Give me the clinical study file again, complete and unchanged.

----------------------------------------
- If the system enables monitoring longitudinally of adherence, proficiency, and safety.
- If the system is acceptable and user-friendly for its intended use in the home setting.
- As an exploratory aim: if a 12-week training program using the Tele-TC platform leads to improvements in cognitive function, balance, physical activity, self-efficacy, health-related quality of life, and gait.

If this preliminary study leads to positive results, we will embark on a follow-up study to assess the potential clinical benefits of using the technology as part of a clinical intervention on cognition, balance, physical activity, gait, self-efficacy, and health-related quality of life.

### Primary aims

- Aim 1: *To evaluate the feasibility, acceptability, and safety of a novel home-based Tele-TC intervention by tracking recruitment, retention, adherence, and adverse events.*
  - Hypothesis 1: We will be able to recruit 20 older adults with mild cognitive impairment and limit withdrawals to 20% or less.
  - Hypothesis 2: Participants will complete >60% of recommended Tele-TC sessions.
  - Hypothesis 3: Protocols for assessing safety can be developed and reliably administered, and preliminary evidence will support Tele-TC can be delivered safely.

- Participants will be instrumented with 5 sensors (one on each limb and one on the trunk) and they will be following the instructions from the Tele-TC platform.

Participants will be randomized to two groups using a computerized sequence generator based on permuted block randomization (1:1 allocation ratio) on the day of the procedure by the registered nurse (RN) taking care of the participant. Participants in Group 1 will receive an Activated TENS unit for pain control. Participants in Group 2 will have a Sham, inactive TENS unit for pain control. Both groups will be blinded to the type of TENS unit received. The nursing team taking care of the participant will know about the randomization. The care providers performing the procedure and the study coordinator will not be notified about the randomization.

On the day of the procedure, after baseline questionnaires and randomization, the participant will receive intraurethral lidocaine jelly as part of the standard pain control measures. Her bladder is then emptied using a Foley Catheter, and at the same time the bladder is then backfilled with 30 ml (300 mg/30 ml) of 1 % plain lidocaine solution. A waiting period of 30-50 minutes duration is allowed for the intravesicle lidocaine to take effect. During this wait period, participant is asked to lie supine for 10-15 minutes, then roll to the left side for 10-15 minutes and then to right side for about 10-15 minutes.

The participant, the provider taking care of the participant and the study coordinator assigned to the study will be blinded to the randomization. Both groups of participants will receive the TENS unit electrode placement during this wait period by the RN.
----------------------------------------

- If the system enables monitoring longitudinally of adherence, proficiency, and safety.
- If the system is acceptable and user-friendly for its intended use in the home setting.
- As an exploratory aim: if a 12-week training program using the Tele-TC platform leads to improvements in cognitive function, balance, physical activity, self-efficacy, health-related quality of life, and gait.

If this preliminary study leads to positive results, we will embark on a follow-up study to assess the potential clinical benefits of using the technology as part of a clinical intervention on cognition, balance, physical activity, gait, self-efficacy, and health-related quality of life.

### Primary aims

- Aim 1: *To evaluate the feasibility, acceptability, and safety of a novel home-based Tele-TC intervention by tracking recruitment, retention, adherence, and adverse events.*
  - Hypothesis 1: We will be able to recruit 20 older adults with mild cognitive impairment and limit withdrawals to 20% or less.
  - Hypothesis 2: Participants will complete >60% of recommended Tele-TC sessions.
  - Hypothesis 3: Protocols for assessing safety can be developed and reliably administered, and preliminary evidence will support Tele-TC can be delivered safely.

- Participants will be instrumented with 5 sensors (one on each limb and one on the trunk) and they will be following the instructions from the Tele-TC platform.

Participants will be randomized to two groups using a computerized sequence generator based on permuted block randomization (1:1 allocation ratio) on the day of the procedure by the registered nurse (RN) taking care of the participant. Participants in Group 1 will receive an Activated TENS unit for pain control. Participants in Group 2 will have a Sham, inactive TENS unit for pain control. Both groups will be blinded to the type of TENS unit received. The nursing team taking care of the participant will know about the randomization. The care providers performing the procedure and the study coordinator will not be notified about the randomization.

On the day of the procedure, after baseline questionnaires and randomization, the participant will receive intraurethral lidocaine jelly as part of the standard pain control measures. Her bladder is then emptied using a Foley Catheter, and at the same time the bladder is then backfilled with 30 ml (300 mg/30 ml) of 1 % plain lidocaine solution. A waiting period of 30-50 minutes duration is allowed for the intravesicle lidocaine to take effect. During this wait period, participant is asked to lie supine for 10-15 minutes, then roll to the left side for 10-15 minutes and then to right side for about 10-15 minutes.

The participant, the provider taking care of the participant and the study coordinator assigned to the study will be blinded to the randomization. Both groups of participants will receive the TENS unit electrode placement during this wait period by the RN.